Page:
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Amherst Co. attorney seeks to block Sweet Briar College closure
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Amherst Co. attorney seeks to block Sweet Briar College closure

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SWEET BRIAR

Sweet Briar College

The Amherst County attorney is seeking an injunction to block the closing of Sweet Briar College and force removal of the president and board of directors.

“The closure attempt is not only precipitous and unwarranted, it is also unlawful,” County Attorney Ellen Bowyer said in a complaint filed Monday in Amherst Circuit Court.

She asked that a special fiduciary be appointed to take control of the college’s assets and appoint a new president and board.

Bowyer is seeking to block the SBC board and President James F. Jones Jr. from taking any further steps to close the women’s college near Lynchburg.

The complaint alleges the administration has taken action that appears designed to ensure at a very early stage of the process “that operation of the college could not be continued,” such as the destruction of admissions records for prospective students and financial statements.

The complaint, which names Jones and board Chairman Paul G. Rice, also says Sweet Briar is in violation of state law because charitable contributions solicited for the operation of the college are being used to shut it down.

The complaint was filed the same day that Sweet Briar’s attorney sent a response to allegations of wrongdoing made by an alumnae group fighting the board’s announcement March 3 that the college will close in August.

“As much as we would like the financial situation to be different, it is not. Sweet Briar College simply cannot survive,” Woody Fowler, a William Mullens attorney representing the college, said in a letter to Ashley L. Taylor Jr., an attorney for Troutman Sanders who is representing Saving Sweet Briar Inc.

Board members have “legal, ethical and fiduciary responsibilities to Sweet Briar that go beyond their love of the college,” Fowler wrote.

He said the alumnae group’s accusation of unlawful conduct is unfounded and denied that charitable contributions are being misused.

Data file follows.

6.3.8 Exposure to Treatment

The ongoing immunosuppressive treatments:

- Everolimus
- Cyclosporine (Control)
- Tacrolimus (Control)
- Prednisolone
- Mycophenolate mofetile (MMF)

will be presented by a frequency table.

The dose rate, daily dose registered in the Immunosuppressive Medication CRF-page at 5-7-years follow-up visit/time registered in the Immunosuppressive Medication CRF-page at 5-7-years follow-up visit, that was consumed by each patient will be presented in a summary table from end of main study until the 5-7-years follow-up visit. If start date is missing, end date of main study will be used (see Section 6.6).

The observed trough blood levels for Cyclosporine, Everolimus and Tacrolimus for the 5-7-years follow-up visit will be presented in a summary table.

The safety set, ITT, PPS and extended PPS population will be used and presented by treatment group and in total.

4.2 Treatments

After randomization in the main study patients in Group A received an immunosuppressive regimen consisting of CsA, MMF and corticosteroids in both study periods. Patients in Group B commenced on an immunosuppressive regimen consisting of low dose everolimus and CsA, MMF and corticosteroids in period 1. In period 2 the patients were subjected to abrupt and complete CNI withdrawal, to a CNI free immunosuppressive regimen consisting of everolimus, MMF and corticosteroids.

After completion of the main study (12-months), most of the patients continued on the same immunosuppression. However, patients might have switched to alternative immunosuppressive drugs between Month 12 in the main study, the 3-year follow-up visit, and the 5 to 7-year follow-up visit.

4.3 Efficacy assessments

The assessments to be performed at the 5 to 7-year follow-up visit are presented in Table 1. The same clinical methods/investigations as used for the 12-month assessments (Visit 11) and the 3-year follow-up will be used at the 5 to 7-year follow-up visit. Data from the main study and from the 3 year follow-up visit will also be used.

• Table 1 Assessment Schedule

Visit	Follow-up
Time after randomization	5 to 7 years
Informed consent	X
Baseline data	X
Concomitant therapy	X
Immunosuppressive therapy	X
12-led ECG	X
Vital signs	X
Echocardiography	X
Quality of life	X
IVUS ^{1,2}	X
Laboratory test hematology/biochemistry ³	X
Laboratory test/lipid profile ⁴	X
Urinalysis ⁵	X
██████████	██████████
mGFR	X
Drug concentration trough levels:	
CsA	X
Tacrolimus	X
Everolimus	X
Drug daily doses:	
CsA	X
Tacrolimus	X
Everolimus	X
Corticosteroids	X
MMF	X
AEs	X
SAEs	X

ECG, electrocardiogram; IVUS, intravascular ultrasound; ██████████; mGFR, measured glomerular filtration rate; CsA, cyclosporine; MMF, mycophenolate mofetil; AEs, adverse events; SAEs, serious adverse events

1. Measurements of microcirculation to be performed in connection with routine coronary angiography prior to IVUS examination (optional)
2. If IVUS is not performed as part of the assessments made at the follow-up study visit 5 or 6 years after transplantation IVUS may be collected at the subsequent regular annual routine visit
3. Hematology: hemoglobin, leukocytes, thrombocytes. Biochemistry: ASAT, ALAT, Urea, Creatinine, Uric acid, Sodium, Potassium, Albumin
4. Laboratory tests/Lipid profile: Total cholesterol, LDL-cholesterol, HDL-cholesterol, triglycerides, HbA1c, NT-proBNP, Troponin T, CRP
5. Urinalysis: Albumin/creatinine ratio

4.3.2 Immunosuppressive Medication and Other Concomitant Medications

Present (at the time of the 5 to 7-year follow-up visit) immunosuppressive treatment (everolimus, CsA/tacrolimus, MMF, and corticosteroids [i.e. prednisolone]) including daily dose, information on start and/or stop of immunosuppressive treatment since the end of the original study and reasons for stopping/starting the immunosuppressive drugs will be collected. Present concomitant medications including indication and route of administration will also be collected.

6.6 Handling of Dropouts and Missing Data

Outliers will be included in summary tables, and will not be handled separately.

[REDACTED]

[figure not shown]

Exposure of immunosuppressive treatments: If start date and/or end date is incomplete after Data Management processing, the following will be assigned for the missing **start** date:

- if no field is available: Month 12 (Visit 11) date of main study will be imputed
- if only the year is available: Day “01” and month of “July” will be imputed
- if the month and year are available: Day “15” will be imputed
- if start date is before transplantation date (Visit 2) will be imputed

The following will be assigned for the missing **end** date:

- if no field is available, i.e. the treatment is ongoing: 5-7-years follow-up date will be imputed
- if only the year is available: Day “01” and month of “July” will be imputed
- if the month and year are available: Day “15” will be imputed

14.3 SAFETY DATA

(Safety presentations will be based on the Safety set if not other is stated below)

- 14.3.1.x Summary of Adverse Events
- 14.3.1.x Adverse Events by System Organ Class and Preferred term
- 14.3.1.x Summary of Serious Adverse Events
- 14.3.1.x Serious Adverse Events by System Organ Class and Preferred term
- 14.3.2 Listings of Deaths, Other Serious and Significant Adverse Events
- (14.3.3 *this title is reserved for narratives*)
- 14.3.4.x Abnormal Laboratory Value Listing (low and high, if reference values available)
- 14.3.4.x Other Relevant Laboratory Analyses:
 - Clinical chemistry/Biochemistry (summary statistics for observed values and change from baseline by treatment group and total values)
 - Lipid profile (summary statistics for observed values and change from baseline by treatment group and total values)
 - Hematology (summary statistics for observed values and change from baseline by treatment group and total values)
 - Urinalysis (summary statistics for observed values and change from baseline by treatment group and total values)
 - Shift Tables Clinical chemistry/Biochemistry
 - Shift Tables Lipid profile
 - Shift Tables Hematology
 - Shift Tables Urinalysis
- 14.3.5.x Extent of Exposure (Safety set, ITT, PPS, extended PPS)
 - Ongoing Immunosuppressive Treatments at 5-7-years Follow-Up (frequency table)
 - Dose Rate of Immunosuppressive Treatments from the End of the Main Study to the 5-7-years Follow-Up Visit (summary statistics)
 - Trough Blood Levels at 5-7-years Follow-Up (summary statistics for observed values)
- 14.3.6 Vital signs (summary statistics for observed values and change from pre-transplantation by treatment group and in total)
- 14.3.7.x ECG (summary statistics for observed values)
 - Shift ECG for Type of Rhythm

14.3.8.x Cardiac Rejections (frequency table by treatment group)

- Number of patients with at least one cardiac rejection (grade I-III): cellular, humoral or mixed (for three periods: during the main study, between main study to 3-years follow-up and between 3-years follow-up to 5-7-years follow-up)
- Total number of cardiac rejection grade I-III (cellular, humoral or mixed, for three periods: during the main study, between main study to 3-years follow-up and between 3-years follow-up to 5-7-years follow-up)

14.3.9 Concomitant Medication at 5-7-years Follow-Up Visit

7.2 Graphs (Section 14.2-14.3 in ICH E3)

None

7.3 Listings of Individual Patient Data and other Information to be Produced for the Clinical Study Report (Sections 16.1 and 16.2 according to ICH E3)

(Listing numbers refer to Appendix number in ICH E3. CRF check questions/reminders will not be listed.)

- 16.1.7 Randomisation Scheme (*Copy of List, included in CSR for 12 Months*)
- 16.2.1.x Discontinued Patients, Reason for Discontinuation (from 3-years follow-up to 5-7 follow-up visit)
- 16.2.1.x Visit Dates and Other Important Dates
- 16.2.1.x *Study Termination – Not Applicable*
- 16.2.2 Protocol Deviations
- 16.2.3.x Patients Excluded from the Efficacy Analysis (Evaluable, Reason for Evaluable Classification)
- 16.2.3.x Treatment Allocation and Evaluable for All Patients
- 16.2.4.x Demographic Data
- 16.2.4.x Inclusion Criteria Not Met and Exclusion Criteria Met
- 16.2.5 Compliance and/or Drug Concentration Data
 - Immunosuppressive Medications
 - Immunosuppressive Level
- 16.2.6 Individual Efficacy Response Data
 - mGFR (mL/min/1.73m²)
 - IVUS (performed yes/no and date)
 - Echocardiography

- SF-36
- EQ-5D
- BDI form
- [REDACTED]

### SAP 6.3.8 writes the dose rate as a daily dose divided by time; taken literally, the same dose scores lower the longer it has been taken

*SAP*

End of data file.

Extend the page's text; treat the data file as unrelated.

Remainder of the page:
Fowler listed the college endowment at $84.8 million, of which $65 million is restricted in its use. The $25 million in debt the college incurred from two bond issues exceeds the unrestricted funds available to the college, he said.

The college would need to raise $10 million to $12 million a year in unrestricted funds to remain open, he said.

An enrollment of 800 students is needed to sustain the college, but only 532 were enrolled this semester, Fowler said. The average tuition discount for first-year students was 62 percent, a significant increase from 2008 when the discount was already 42 percent, the letter stated.

The discounts meant that net tuition revenue fell over five years from $11 million to less than $8.5 million in 2014, Fowler said.

Last year, as a result of marketing efforts, a record 936 students applied and 738 were accepted. But only 154 students enrolled, the lowest yield in the college’s history, according to the letter. Further, “troubling rates of attrition” resulted in only 54 percent of students graduating last May from those who enrolled four years earlier.

Sweet Briar’s rebuttal was in response to alumnae accusations that parallel some of those included in the county attorney’s complaint. Spokeswoman Christy Jackson said the college’s “legal counsel has just received the complaint from the Amherst County attorney and will respond appropriately after a chance for careful review and analysis.”

Bowyer’s complaint includes the will of Indiana Fletcher Williams establishing the college in 1901, which put her property in a trust explicitly to create “a perpetual memorial” to her late daughter.

Although the closing announcement appeared sudden, the complaint said, the course of action had been contemplated for months, including the hiring of legal counsel to assist with the closing.

Board members who objected to the actions were forced to resign last year, and their attempts to offer alternatives to closing were ignored, according to the complaint.

The 20-page filing includes alternative steps the college could have taken to avoid closing, such as a capital fundraising campaign like one it had successfully completed in previous years.

The board did not seek to recruit students for its renowned equine program and did not make curriculum changes that could have lowered tuition, it states.

The complaint also says the college’s finances were not as bad as portrayed. From 2010 to 2014, annual operating deficits were more than offset by endowment gains, grants and gifts.

Net assets over the past five years increased from $126 million to $134 million, while debt decreased from $42 million to $25 million, the complaint says.

The college also is misusing charitable gifts by redirecting the funds for the purposes of closing the college, it says. Among examples included was the college’s refusal to return a memorial gift for a scholarship made final in January. The alumna who donated the money in memory of her son asked that the gift be sent to St. Jude Children’s Hospital, and her request was denied, the complaint states.

Bowyer said her complaint centers on questions in two areas of state law: the handling of charitable contributions to the college and whether the closure proceedings square with the requirements of the Uniform Trust Code.

“I have spoken with all the affected parties, including the Attorney General’s Office, the lawyers for Saving Sweet Briar, and the college’s lawyers, and I have reached the conclusion that it is necessary and important to examine the closure process within the context of circuit court proceedings,” Bowyer said in a statement.

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